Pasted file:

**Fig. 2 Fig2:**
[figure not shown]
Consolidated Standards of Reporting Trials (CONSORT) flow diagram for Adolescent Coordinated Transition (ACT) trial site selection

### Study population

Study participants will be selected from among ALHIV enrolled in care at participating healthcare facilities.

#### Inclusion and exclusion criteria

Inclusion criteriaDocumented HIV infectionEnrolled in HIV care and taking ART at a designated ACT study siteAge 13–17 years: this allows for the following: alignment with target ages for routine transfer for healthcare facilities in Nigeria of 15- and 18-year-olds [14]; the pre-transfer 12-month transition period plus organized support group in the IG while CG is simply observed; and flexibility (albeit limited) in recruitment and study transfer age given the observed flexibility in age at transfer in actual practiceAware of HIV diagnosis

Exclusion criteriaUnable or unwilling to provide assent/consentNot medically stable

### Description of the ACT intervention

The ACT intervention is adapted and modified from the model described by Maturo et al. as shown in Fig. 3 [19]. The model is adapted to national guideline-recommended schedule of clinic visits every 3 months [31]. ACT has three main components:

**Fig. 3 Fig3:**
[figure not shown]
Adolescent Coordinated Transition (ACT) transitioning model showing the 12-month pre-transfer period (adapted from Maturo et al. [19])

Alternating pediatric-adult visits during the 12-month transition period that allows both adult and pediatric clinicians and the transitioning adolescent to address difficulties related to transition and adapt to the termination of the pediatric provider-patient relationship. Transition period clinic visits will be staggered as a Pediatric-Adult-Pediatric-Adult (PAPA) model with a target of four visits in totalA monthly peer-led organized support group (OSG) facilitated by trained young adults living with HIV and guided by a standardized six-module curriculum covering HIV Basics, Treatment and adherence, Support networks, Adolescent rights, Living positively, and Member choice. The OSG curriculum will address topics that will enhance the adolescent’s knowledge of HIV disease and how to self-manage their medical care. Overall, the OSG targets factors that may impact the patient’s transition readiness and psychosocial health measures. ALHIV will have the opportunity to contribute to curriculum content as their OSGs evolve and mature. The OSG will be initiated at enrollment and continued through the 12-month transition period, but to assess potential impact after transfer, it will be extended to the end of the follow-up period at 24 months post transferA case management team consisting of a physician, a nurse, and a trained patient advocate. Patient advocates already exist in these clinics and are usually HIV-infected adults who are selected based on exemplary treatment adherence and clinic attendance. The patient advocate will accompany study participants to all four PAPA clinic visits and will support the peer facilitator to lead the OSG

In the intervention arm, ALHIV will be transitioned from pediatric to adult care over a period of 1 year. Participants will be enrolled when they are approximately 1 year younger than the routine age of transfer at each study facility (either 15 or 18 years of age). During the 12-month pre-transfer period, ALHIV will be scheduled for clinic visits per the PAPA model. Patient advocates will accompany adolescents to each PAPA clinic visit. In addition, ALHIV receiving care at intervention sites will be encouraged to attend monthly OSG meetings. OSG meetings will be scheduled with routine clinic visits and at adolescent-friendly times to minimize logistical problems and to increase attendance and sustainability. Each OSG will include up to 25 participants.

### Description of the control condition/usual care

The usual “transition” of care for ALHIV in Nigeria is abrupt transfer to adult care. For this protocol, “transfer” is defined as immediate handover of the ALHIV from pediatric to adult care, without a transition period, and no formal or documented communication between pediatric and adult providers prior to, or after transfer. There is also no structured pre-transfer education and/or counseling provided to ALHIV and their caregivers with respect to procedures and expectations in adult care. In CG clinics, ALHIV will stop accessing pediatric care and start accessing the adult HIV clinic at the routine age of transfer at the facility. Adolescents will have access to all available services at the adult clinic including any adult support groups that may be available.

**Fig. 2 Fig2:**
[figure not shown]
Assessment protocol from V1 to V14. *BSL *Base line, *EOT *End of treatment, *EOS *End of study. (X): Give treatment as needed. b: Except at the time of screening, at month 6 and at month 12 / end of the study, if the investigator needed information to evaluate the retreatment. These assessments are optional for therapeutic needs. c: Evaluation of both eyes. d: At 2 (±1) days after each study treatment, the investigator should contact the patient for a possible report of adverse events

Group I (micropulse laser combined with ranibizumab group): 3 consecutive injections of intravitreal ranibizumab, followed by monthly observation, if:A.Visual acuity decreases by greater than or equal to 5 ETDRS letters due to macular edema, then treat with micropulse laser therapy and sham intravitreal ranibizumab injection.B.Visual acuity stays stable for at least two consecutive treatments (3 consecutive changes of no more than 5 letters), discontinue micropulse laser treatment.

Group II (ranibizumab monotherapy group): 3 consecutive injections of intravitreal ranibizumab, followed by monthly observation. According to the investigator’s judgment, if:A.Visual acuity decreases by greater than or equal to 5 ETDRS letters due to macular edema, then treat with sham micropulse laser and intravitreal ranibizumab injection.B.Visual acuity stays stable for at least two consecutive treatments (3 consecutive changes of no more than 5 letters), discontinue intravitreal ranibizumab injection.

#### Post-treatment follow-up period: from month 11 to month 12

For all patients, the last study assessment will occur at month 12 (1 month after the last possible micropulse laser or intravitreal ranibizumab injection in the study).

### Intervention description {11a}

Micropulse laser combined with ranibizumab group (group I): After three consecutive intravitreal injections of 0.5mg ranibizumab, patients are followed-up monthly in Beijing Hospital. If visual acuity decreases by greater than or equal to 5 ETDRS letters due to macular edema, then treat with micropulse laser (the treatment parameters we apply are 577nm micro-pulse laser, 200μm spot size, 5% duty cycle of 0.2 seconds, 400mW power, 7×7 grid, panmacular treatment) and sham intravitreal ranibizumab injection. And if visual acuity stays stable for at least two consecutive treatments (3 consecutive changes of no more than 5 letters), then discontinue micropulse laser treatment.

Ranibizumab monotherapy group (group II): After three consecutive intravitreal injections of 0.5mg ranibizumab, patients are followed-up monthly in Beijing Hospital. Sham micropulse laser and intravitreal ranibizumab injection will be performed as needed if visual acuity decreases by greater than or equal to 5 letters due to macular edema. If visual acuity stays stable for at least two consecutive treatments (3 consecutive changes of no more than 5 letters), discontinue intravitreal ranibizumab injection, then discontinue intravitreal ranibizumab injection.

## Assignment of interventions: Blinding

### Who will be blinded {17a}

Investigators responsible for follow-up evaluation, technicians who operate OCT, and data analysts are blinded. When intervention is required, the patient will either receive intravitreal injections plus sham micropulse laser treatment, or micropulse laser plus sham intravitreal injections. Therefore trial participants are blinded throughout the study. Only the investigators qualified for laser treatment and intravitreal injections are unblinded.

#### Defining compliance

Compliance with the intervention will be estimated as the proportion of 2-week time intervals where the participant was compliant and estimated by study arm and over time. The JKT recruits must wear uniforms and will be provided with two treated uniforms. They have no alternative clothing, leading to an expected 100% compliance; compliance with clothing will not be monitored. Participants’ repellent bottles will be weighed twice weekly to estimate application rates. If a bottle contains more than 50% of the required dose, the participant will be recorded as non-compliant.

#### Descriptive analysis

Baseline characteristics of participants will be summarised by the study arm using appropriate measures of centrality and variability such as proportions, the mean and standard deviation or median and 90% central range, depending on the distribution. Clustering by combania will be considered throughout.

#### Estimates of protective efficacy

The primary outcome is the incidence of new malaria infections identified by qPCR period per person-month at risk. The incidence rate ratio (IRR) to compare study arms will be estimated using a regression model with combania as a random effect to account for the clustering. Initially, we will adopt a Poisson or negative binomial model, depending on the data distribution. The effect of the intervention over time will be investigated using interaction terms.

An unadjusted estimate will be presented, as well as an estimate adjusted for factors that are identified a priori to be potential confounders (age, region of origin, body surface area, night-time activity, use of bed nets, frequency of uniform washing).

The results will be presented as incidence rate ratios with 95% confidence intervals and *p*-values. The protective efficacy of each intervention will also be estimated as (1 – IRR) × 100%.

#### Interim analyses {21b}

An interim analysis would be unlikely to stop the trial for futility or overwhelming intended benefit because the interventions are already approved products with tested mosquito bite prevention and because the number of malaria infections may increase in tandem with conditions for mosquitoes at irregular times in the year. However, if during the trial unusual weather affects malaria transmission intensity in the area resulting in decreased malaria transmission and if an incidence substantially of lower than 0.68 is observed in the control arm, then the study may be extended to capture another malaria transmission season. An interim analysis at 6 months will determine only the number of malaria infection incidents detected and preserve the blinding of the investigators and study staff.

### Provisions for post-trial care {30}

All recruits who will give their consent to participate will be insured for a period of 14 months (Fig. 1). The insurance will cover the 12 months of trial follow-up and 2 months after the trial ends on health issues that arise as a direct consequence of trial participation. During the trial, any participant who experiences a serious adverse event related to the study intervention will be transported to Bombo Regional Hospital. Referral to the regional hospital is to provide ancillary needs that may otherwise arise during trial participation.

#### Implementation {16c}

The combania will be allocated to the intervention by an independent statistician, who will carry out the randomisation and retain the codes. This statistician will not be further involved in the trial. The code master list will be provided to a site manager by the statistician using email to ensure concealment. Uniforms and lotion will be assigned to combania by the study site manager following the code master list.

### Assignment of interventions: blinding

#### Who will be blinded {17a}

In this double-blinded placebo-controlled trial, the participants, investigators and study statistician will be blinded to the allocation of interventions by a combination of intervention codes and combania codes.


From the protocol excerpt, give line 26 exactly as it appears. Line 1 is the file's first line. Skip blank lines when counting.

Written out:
Micropulse laser combined with ranibizumab group (group I): After three consecutive intravitreal injections of 0.5mg ranibizumab, patients are followed-up monthly in Beijing Hospital. If visual acuity decreases by greater than or equal to 5 ETDRS letters due to macular edema, then treat with micropulse laser (the treatment parameters we apply are 577nm micro-pulse laser, 200μm spot size, 5% duty cycle of 0.2 seconds, 400mW power, 7×7 grid, panmacular treatment) and sham intravitreal ranibizumab injection. And if visual acuity stays stable for at least two consecutive treatments (3 consecutive changes of no more than 5 letters), then discontinue micropulse laser treatment.